- Update: A Muslim woman filed a discrimination claim against Disney because the company wouldn’t allow her to wear a hijab head covering while working in a Disneyland restaurant
- A rash of incidents in 2010 may test the limits of when employers may fire workers because of their weight or "sexy looks"
- In most states, employers can make rules about employees' dress code, length of hair, and even weight
- Employers need to be careful to follow their state laws and not single out employees because of sex, race, or religion, for example
A Muslim hostess at a Disneyland restaurant filed a discrimination complaint against Disney because she wasn't allowed to wear her hijab head covering at work. She was sent home without pay for refusing to remove the headscarf because it wasn't part of her work costume.
A Disney official said the company offered to let the woman wear her hijab in a "backstage" position as a cashier out of public view. She was also given the opportunity to wear a hat and bonnet, but the women felt the costume made a joke of her and her religion.
It may be hard to believe, but there are times when you can get fired because of the way you look. A rash of incidents in 2010 may test the limits of when employers may fire workers because of their personal appearances.
Even if you haven't been to one, you're probably familiar with Hooters restaurants, where waitresses wear short shorts and tight T-shirts. By its own admission, "female sex appeal" is important, and it hires "women who best fit the image of a Hooters Girl."
Who's the best fit? Apparently not Rachel Crowe. At 5 feet, 3 inches tall and 123 pounds, she was fired after two years as a waitress/Hooters Girl in South Carolina. She says twice she was asked to lose weight. She did so once when she weighed 127 pounds, but was fired in April 2010 shortly after being asked to trim down from 123.
Neither apparently is Cassandra Smith, another two-year Hooters Girl veteran in Detroit, Michigan. In May 2010, her boss and people from the Hooters corporate office told her she was being put on probation and had 30 days to lose some weight. She was offered a free gym membership to help her slim down.
At the time Smith was 5 feet, 8 inches tall and weighed 132.
In June 2010, Debrahlee Lorenzana filed a lawsuit against her former employer, Citibank. She claims she was fired her from job at a New York branch office because she was "too attractive." According to her, she was repeatedly asked not to wear certain clothing and shoes because it was too distracting for her male supervisors.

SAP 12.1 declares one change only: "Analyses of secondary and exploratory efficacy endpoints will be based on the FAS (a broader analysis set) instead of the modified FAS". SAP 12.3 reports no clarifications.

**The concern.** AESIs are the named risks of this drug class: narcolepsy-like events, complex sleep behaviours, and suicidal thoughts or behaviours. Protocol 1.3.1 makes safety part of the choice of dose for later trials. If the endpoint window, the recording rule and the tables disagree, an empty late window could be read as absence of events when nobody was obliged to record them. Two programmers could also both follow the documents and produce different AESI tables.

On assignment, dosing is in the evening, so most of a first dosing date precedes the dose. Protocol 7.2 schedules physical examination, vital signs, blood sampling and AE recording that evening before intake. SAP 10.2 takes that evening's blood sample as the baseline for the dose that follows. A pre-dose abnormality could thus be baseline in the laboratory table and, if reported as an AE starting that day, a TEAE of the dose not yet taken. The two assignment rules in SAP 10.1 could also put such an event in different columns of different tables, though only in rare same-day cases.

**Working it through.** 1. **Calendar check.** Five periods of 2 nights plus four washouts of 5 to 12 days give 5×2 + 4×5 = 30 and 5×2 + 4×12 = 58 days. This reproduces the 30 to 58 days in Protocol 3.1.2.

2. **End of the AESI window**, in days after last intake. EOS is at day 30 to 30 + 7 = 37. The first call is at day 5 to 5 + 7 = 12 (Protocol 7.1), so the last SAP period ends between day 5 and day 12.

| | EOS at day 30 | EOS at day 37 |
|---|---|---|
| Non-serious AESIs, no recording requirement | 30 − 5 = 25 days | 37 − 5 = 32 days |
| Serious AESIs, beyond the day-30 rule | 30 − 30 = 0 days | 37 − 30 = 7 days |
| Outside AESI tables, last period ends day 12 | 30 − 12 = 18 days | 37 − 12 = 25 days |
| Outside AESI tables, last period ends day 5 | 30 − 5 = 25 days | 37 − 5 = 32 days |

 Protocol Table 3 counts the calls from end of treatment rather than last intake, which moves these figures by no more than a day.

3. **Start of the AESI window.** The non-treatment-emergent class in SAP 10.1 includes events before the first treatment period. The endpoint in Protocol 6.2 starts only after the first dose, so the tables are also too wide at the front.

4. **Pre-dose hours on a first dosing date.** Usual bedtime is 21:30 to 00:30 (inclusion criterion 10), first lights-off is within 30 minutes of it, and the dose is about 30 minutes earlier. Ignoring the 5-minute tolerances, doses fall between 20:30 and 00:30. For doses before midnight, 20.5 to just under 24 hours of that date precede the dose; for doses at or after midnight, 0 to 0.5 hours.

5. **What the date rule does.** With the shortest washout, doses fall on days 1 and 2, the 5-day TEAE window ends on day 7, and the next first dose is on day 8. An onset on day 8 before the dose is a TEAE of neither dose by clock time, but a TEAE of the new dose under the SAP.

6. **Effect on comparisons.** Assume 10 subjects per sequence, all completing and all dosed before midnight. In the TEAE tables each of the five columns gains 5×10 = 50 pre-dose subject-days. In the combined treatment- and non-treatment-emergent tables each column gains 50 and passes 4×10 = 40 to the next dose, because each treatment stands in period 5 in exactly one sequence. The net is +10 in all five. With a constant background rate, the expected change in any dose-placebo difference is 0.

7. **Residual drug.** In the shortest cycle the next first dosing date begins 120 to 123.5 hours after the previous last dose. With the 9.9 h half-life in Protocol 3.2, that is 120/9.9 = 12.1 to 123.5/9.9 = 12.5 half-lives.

Is All This Legal?
As a general rule, employers can make rules and policies about their employees' appearances. Dress codes and rules on grooming (such as hair length and facial hair) are common and legal, so long as the policies are reasonable and aren't discriminatory.
For example, it's perfectly acceptable for an employer to have different dress codes for men and women - ties for men, "business" attire for women. However, it's probably illegal for an employer to require women to wear business attire and have no dress code for men at all.
Debrahlee Lorenzana may have a discrimination claim against Citibank based on sexual harassment. If her claims are true, her supervisors may have created a hostile work environment when making comments about her clothes and appearance. Discrimination may also be based on her claim that other women in the branch wore more provocative and revealing clothes but weren't asked to dress differently, much less fired.
Some states and cities have broad ant-discrimination laws. The city of San Francisco bars discrimination based on weight and height, and Washington, DC makes it illegal to discriminate based on "personal appearance." And in Michigan, employers can't discriminate against employees because of their weight. If Cassandra Smith hasn't done so yet, expect her to file a discrimination lawsuit against Hooters in the very near future.
Unfortunately for Rachel Crowe, South Carolina law doesn't bar Hooters from firing her because of her weight. Unless she can show she was singled out because of some other trait or characteristic - such as her race or religious beliefs - she probably can't file a lawsuit. She knew going in that Hooters placed great emphasis on appearance - which it's allowed to do - and agreed to those rules when she took the job.
Everyone should know about their employers' rules on personal appearance and the like. In most instances the rules are fair and applied fairly. If you think you've been singled-out and discriminated against, talk to an attorney to see if what you can do about.
Questions for Your Attorney
- What kind of proof do I need to win a discrimination lawsuit?
- Isn't it discrimination if female waitress is fired because of her weight but a male line-cook can keep his job when he's obviously overweight?
- Do I have to contact or file a complaint with a state or federal agency or office before I can file a discrimination lawsuit?